Paint job not exactly perfect? Tiles slightly uneven? A tiny gap in molding? They’re all examples of little issues with your home’s basic construction that really aren’t a big deal at all. But stress cracks in drywall are a different story altogether.
What is a stress crack?
Why’s that? Because a stress crack in drywall, also known as gypsum board or wallboard, is a sure sign that your home’s internal walls have become structurally unstable. Over time, those stress cracks will worsen, deepen, and lead to safety hazards and major repairs. Worse still, they’re a potential sign of underlying problems with your home’s foundation or dampness – and the need to react quickly to limit the damage and save on some huge bills.
- Seeing diagonal, horizontal, or vertical cracks?
- Is there a visible separation between drywall sheets?
- Seeing cracks near windows, doors, or ceiling junctions?
- Cracks keep reappearing after a simple patch?
- Noticing changes in wall texture & paint?
- Drywall cracks widening over time or with the seasons?
- Drywall cracks appearing in multiple rooms?
- Cracks coinciding with uneven floors or sticking doors?
Learn how to fix cracks in drywall
Oh dear – it definitely seems like you’re struggling with some drywall cracks. But before calling in a professional drywall contractor, let’s see if we can just patch things up for now and then hope for the best. All you’ll need is a joint compound (mud), as well as some mesh drywall tape and some other basic DIY materials. You’ll also need a little bit of luck because while you can apply a cosmetic fix like this quite easily, it won’t address any underlying structural issues that may be causing your walls to crack:
Before getting started, make sure the area around the crack is clean and free of dust, dirt & debris. A damp cloth will be good enough.
2. Apply the tape
Apply a strip of mesh drywall tape over the drywall crack, ensuring it extends a few inches on both sides of the damage. Press it down firmly, smoothing out any wrinkles or bubbles.
3. Apply the joint compound (mud)
In the drywall world, we call joint compound ‘mud’ – because it’s very much like wet mud or clay when it comes out of the tub. To apply it, you’ll need a putty knife to thinly spread it over the mesh tape. Start in the center of the tape and work outwards to blend it with the undamaged wall. Once you’re done, let it thoroughly dry and set for a few hours.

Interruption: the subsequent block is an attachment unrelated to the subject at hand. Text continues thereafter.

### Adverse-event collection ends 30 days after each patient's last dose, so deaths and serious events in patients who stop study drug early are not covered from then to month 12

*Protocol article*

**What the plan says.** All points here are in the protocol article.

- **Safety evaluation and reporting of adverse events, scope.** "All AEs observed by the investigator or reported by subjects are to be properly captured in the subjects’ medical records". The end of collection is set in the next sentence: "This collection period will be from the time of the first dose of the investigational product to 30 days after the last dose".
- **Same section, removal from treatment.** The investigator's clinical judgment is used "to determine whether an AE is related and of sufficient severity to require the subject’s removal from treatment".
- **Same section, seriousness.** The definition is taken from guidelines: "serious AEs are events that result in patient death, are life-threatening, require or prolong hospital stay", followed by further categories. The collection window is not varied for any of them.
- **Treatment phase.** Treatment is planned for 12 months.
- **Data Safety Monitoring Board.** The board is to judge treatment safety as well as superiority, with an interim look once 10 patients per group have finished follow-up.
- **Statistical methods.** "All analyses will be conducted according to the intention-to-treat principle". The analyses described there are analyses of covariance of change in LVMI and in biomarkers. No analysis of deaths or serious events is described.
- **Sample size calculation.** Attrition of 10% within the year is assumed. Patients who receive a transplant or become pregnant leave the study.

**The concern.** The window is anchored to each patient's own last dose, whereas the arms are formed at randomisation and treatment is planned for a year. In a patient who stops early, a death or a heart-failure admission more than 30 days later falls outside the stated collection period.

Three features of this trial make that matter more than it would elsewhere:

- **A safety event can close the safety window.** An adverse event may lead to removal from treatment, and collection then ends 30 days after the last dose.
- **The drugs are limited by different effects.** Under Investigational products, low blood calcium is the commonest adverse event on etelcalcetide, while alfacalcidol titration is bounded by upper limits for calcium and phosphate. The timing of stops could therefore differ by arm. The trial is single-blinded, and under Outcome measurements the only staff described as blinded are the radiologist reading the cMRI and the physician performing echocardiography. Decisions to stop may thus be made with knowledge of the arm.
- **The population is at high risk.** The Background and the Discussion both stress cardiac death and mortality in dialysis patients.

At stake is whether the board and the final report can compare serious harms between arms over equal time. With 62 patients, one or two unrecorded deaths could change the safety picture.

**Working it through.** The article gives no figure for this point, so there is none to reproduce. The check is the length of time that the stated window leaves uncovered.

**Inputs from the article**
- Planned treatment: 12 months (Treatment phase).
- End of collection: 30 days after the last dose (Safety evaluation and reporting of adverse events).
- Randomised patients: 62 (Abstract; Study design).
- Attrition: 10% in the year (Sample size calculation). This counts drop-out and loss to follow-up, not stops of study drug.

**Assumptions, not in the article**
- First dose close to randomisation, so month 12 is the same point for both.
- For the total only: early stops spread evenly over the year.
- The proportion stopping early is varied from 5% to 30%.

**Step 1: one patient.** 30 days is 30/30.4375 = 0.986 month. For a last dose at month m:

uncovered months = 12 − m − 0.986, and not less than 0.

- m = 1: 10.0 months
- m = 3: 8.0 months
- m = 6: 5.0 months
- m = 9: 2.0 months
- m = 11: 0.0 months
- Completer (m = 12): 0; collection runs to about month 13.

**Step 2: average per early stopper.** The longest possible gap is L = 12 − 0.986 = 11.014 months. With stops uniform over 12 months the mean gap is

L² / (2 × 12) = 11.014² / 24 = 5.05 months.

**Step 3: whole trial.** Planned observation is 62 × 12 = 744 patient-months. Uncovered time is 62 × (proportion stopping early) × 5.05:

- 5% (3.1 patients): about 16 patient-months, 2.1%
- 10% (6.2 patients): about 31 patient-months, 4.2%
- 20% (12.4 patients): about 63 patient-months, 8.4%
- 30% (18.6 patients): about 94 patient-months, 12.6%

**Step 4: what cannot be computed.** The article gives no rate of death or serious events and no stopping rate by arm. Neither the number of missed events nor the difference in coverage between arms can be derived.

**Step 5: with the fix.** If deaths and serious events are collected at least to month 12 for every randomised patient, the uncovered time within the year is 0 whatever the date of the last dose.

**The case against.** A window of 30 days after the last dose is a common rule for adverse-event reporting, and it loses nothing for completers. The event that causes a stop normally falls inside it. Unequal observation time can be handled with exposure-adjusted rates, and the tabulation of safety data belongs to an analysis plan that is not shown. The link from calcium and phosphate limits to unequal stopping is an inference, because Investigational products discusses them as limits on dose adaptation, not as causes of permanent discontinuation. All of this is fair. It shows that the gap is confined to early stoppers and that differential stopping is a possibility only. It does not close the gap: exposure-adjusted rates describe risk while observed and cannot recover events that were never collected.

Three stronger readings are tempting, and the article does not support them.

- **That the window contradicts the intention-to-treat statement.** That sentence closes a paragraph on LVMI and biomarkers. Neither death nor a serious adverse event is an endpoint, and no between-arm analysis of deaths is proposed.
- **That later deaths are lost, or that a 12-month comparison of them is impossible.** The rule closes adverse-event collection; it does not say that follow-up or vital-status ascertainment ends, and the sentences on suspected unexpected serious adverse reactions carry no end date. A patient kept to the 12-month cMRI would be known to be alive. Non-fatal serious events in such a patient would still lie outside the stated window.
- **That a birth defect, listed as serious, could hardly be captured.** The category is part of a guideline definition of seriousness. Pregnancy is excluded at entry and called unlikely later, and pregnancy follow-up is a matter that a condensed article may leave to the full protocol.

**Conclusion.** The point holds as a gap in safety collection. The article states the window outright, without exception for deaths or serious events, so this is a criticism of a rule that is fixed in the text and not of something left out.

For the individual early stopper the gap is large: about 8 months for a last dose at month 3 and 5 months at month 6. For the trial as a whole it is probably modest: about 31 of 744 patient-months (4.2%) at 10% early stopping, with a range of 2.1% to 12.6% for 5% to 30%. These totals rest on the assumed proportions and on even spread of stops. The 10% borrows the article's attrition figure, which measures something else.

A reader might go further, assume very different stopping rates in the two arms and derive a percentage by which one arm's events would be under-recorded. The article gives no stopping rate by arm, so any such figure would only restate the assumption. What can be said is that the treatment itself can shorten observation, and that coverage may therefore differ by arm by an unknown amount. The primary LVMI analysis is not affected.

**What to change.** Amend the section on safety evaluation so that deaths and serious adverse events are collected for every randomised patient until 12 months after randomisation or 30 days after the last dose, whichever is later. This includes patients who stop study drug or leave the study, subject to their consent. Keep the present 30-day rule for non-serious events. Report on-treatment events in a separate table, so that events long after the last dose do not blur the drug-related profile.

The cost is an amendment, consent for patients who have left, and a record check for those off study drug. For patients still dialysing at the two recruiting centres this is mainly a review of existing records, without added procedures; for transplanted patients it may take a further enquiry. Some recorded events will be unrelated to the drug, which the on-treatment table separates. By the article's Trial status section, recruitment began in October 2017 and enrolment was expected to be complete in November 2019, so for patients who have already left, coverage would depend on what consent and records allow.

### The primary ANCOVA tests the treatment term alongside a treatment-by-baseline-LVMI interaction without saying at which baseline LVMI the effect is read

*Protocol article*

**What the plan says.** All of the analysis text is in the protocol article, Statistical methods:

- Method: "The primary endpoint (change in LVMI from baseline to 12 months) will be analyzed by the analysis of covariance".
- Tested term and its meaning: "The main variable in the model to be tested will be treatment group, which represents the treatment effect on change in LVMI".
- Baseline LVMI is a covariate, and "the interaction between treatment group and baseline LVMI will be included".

4. Sand & apply a second coat
Use a medium-grit sandpaper to gently sand the dried mud so that any ridges or bumps are smoothed out. Now apply a second thin layer of the joint compound, extending the edges a little beyond the original layer. Wait another few hours for this layer to dry.
5. Sand & finish
Now with a fine-grit sandpaper, rub gently to get a perfectly seamless, smooth finish. Wipe away the dust – and your drywall patch is now complete!
6. Prime & paint
To really finish the job, apply a coat of primer. This is necessary to help the patch to seamlessly blend with the wall’s existing paint. Once that’s dry, finish the job with the same color paint as the original.
Once the paint is dry, make sure the repaired area looks flawless in various light conditions – in the day, with the curtains open and closed, and with the lights on at night. How does it look? Passes the visual test?
How the Pros fix stress cracks in drywall
If your repair is not good enough, or the crack simply comes back in the future, you’re going to need a better repair job than this, which may involve:
- A detailed structural analysis
- Specialized joint compounds & elastomeric sealants
- Expert layering methods
- Reinforcement materials like fiberglass
- Expansion joints
- Underlying structural repairs.
But with a little luck, this Handyman Guide has worked a treat! Check out the other DIY guides in our Handyman Tips section – or get in touch with the friendly team at Handyman Guides directly. We can’t wait to hear from you!
Founder of HandymanGuides.com and self-proclaimed “Mr. Fix-It”, Mike has countless years of experience building and tinkering with everything under the sun. He works as a local repair guy near Santa Monica, CA and when he’s not spackling drywall, he enjoys spending time with his wife and 2 daughters.